Splitting sides is fun at magic and costume show

October 26, 1992|By Traci A. Johnson | Traci A. Johnson,Staff Writer

Scott Grocki just couldn't seem to get it together after causing his girlfriend Jennifer Dean to fall apart in front of more than 1,000 people yesterday at Westminster High School.

But once he picked up the pieces, he was able to straighten out her head -- and her stomach, her feet, her knees. . . .

The 17th Annual Magic Show and Costume Party had begun.

Where else could a man put a woman in a box and separate her body parts with hand saws without her getting the least bit uptight?

It could only have been here, where a ninja talked on the telephone to a Queen of Hearts in the next booth while an endless line of Draculas, princesses and witches milled in the isles in search of candy, a friend or a good place to see the show.

And where else outside the county office building could you see Elmer Lippy dressed, as he said, in the costume of a county commissioner?

"Magic is a way to relax," said Raymond M. Corbin, known professionally as "Ray-Mond," the founder of the Society of American Magicians in the county.

He and his wife, Doris, who died in 1976, started this event to give children an alternative to trick-or-treating because parents began finding strange things in their goodies.

"I call it a labor of love," he said. "It comes from the heart and it makes everyone happy."

No one could have been happier yesterday than the winners of the costume prizes -- except maybe their parents.

"She wanted to be a tomato, its her favorite food," said Beverly Duvall of Eldersburg after her 4-year-old daughter Meghane, -- mistaken by the announcer as a strawberry -- walked away with top honors in the cutest costume category.

The Grubb sisters from Finksburg won for funniest costume. Kelly, 8, and Kimmy, 5, dressed as a troll bride and groom.

Kelly's white tuxedo was a big hit, as was Kimmy's lacy white gown.

Their mother, Cindy, said the idea just came to her.

"Well, I saw the masks and figured I could do something," Ms. Duvall said. "I figured the troll bride and groom would be a cinch for original costume."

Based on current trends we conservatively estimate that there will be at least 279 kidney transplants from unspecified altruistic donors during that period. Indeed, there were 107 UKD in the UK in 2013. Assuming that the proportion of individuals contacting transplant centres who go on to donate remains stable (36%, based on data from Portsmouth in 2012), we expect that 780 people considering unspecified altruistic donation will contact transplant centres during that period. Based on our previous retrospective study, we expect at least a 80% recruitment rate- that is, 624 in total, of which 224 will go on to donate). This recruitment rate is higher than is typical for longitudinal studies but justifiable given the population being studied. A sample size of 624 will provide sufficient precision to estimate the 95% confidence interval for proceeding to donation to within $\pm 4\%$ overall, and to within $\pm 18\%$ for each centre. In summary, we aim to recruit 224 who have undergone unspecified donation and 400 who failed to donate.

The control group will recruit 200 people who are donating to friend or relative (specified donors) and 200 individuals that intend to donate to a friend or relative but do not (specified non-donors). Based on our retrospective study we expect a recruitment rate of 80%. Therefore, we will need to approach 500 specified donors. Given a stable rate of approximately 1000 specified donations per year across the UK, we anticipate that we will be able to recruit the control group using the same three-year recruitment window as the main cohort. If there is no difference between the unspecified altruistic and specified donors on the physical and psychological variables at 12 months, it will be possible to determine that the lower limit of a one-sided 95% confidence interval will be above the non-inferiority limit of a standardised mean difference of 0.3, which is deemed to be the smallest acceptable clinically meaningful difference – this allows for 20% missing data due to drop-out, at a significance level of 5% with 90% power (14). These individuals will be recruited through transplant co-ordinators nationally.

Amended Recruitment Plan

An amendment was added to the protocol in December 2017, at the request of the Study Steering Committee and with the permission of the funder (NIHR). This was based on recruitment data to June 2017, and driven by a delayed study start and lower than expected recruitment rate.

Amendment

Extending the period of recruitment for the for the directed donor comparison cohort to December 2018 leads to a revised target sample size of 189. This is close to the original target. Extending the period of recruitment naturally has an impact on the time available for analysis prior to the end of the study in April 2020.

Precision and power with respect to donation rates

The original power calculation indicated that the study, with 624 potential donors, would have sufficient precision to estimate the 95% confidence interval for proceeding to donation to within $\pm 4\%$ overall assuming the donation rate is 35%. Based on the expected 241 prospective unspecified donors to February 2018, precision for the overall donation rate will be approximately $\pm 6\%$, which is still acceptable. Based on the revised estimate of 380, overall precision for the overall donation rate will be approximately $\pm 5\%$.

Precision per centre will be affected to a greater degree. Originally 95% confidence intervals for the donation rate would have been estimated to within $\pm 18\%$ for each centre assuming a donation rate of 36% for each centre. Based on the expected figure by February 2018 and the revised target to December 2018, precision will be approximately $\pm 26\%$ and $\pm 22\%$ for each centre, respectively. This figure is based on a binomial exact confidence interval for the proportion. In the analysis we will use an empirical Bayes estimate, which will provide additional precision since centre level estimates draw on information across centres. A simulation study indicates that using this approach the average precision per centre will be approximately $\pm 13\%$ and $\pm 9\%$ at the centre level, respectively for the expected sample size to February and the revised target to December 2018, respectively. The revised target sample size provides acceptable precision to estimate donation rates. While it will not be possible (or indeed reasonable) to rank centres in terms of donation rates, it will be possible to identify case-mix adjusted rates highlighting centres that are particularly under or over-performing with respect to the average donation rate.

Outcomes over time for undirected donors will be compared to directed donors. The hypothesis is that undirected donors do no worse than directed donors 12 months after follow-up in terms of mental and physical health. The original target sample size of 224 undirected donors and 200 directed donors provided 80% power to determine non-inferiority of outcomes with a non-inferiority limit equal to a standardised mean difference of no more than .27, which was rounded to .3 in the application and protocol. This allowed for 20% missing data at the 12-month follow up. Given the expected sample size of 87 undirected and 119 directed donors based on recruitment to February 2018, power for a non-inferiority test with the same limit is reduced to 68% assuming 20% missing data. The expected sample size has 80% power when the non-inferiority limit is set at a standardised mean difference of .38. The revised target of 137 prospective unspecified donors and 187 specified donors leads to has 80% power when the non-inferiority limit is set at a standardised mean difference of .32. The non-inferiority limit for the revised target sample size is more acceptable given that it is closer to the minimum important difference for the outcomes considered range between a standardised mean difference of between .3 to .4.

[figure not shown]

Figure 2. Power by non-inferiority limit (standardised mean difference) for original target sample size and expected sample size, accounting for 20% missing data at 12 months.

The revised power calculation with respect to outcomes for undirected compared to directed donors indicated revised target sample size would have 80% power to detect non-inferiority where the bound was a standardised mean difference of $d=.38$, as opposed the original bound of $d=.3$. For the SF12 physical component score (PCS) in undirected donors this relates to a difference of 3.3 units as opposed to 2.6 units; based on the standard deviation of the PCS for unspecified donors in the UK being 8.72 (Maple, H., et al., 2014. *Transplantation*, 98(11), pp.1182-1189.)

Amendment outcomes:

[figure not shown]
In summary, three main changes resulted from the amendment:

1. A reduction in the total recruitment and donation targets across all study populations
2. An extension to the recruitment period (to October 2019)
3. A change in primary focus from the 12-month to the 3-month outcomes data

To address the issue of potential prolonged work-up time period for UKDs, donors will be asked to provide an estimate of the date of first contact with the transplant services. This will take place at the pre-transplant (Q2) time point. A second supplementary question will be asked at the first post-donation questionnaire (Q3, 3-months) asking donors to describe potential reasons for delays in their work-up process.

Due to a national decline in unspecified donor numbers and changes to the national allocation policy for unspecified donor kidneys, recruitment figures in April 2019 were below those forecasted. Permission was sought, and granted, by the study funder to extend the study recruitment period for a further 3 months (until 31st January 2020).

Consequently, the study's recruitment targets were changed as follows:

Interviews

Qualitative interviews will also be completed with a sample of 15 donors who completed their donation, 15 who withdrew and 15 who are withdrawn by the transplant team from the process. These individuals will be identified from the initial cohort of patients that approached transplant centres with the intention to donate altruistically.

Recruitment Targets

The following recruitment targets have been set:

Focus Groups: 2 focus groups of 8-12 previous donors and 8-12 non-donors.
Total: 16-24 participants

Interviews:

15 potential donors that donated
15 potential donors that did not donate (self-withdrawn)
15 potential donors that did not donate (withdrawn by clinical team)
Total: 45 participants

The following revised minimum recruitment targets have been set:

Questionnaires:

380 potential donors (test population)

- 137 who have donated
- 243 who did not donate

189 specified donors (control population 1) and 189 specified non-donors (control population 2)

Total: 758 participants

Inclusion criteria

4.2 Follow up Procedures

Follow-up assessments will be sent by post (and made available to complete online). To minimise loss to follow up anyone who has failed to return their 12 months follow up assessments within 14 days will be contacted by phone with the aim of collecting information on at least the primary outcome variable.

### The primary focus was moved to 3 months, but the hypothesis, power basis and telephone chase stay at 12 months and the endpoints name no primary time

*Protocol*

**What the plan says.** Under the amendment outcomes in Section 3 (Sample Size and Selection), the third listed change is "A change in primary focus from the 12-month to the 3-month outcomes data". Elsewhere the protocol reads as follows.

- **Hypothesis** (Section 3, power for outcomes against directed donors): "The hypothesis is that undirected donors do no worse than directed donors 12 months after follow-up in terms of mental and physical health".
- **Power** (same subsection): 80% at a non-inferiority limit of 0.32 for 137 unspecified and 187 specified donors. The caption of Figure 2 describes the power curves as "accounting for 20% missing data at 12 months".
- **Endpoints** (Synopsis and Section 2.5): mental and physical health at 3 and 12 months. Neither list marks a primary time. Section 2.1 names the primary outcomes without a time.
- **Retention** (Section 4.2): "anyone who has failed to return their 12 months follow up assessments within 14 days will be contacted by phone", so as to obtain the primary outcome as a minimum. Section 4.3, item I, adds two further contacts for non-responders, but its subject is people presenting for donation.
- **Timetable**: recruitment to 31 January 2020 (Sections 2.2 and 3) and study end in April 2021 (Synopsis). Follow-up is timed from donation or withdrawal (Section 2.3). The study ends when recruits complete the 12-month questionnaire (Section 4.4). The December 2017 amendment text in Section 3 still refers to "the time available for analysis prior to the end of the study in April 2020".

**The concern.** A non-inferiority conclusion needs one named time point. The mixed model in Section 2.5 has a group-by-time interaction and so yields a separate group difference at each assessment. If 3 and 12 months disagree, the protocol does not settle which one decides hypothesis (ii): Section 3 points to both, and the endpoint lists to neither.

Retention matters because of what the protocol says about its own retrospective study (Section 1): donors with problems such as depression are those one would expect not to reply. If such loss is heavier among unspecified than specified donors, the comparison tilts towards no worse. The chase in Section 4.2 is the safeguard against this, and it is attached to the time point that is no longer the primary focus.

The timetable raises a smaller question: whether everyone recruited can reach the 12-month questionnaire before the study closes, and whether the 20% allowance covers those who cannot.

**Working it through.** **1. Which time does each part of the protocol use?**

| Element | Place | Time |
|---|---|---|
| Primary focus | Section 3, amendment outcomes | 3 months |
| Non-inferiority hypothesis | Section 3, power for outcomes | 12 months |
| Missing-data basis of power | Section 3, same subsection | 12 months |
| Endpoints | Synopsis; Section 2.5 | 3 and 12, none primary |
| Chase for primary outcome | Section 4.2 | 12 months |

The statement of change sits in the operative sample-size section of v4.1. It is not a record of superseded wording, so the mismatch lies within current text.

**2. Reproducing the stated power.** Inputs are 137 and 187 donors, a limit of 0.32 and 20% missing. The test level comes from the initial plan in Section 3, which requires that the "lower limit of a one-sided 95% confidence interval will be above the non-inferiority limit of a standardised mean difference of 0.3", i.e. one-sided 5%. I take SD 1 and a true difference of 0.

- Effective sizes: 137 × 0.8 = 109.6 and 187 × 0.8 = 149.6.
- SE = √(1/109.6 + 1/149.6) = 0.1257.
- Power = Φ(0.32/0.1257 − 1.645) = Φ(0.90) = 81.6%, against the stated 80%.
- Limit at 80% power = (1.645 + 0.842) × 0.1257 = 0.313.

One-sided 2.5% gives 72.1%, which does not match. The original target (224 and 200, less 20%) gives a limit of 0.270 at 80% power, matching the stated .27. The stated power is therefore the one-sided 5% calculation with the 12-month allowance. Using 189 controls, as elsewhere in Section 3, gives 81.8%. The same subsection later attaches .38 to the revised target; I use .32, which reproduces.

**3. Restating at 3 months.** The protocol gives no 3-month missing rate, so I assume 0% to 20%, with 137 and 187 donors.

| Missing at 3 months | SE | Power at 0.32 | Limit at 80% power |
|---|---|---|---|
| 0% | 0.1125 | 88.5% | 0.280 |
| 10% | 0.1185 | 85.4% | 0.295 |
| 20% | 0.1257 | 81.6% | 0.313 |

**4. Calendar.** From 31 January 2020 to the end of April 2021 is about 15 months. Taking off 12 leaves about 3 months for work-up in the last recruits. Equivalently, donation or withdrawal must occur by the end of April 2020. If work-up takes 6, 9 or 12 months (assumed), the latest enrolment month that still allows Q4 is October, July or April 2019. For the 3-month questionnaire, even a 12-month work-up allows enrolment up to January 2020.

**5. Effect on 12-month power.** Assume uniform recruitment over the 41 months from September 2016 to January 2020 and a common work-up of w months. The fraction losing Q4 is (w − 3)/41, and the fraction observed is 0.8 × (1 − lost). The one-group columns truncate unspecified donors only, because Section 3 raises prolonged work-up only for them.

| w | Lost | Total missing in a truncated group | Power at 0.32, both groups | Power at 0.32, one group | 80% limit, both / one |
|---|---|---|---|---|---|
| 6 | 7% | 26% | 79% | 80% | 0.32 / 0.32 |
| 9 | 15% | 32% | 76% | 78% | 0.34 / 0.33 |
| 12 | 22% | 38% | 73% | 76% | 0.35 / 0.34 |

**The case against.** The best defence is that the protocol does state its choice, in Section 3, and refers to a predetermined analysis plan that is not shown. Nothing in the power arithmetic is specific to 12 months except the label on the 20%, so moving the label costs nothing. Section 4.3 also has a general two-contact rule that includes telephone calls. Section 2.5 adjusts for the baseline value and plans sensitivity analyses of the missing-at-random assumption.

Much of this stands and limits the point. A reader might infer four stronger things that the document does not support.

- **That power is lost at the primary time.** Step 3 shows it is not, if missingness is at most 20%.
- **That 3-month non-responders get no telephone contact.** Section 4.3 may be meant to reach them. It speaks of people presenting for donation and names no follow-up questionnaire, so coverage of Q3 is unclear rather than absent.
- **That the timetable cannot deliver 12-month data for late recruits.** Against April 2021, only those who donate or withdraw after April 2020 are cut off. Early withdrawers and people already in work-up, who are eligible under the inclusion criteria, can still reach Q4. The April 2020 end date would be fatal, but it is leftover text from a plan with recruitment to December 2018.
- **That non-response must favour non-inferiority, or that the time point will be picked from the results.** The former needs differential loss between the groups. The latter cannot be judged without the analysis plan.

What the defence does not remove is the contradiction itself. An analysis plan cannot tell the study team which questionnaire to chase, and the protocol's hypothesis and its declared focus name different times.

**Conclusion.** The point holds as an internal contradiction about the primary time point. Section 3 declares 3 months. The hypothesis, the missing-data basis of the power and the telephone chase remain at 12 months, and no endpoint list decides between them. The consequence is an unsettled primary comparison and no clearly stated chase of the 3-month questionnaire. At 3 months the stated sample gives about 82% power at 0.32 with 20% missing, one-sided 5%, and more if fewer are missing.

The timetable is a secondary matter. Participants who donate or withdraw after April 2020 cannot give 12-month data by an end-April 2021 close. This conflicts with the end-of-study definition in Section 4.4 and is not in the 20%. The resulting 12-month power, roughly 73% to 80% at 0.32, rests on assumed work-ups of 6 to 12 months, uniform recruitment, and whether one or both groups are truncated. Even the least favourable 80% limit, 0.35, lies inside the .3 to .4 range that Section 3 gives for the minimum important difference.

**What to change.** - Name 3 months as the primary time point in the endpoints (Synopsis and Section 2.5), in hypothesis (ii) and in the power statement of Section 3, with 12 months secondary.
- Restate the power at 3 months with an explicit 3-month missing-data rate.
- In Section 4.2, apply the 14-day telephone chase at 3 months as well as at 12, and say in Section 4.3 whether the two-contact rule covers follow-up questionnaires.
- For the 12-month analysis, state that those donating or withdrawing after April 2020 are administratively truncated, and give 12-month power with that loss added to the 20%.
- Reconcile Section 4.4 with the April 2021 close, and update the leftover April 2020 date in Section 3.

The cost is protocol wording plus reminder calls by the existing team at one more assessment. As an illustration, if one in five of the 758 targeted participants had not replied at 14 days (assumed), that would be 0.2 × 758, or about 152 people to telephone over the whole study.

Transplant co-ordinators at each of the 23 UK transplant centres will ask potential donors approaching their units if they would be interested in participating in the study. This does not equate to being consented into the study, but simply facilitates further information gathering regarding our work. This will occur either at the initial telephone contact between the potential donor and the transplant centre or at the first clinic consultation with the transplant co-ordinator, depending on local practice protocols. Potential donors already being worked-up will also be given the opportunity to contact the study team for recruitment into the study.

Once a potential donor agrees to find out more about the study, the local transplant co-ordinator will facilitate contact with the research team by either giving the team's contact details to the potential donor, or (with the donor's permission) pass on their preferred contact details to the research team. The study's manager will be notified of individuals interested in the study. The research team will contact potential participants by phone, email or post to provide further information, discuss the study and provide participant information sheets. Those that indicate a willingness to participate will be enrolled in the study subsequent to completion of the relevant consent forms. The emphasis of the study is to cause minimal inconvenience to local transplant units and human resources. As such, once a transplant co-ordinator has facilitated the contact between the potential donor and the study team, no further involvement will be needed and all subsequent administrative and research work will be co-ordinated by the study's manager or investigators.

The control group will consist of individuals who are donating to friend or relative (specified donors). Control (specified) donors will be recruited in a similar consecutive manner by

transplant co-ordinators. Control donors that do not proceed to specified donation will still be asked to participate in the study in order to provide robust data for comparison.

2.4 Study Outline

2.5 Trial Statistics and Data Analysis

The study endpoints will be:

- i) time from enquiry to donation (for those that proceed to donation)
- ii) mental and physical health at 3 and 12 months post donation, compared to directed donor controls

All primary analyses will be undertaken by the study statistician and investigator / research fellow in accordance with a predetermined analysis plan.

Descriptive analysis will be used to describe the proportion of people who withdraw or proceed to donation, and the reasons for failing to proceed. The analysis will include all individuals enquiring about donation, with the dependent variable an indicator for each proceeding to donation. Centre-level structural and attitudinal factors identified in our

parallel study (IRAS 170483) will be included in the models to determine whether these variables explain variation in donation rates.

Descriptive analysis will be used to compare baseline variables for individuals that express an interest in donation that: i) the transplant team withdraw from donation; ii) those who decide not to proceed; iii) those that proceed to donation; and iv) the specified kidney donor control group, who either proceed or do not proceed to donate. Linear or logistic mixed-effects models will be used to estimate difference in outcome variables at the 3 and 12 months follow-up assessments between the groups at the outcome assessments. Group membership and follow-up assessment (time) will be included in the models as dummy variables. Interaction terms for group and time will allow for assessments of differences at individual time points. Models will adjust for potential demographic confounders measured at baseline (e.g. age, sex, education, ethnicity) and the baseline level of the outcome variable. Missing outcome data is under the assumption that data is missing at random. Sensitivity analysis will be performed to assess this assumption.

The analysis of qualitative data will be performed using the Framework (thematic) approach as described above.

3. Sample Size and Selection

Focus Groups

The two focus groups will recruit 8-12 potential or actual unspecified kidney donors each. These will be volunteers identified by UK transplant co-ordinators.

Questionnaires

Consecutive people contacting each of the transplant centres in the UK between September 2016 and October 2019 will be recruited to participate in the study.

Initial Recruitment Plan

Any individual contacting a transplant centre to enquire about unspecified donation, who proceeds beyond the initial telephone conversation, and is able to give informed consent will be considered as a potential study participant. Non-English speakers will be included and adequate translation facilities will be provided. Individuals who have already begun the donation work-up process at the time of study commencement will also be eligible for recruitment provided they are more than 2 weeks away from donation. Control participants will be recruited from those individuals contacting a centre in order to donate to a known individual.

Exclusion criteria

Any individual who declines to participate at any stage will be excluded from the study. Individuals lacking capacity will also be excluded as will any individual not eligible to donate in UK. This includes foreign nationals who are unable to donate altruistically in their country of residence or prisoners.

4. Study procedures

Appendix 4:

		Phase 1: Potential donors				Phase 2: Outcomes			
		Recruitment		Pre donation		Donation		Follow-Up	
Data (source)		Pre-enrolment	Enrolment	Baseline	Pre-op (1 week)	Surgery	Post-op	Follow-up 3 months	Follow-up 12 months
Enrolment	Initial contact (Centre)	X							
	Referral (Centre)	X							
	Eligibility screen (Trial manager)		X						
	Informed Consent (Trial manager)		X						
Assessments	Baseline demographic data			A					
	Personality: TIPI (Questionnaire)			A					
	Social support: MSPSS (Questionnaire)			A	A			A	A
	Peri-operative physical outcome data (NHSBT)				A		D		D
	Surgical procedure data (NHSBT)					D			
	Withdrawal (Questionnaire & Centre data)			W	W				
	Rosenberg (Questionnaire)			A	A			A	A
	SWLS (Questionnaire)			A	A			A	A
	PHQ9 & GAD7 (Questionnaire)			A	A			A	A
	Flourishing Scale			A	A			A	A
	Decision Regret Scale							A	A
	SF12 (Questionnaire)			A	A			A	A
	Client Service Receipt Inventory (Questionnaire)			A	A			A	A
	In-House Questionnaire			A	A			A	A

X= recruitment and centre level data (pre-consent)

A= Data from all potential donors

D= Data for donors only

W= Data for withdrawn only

Eleven-year-old Jason Eckhard, standing before the crowd dressed as a spool of gold thread, was judged as having the Most Original costume.

"I've seen quite a few unusual costumes come through here today," said Don Smith, who works for the county Department of Recreation and Parks. "We're really proud of the turn out."

Other winners were: Most Colorful, Catrina Serfar, 4, a bird; Most Elaborate, George Neville, 5, a knight on a horse; Ugliest, Jeremy Wilhide, 10, a headless kid; and Most Realistic, Nathan Potee, 3, a tube of Oral-B toothpaste.

More than 450 children participated in the costume program, which was also sponsored by the Department of Recreation and Parks and the Westminster Lions Club.

The children couldn't get away without a piece of advice from their elders.

"Watch out for all the candy you'll be eating," Mr. Lippy said. "Or your teeth will be like the stars: they'll come out at night."

Dressed as Batman, junior magician Jimmy Abell placed Amberl Bly into a box and danced without leaving the audience's sight for more than a second as he moved around the stage.

As the music ended, the crowd gasped as the dancer removed the Batman head piece. Amberly shook her hair to her shoulders and let Jimmy out of the box. They bowed and left the stage.

Now, that's magic.

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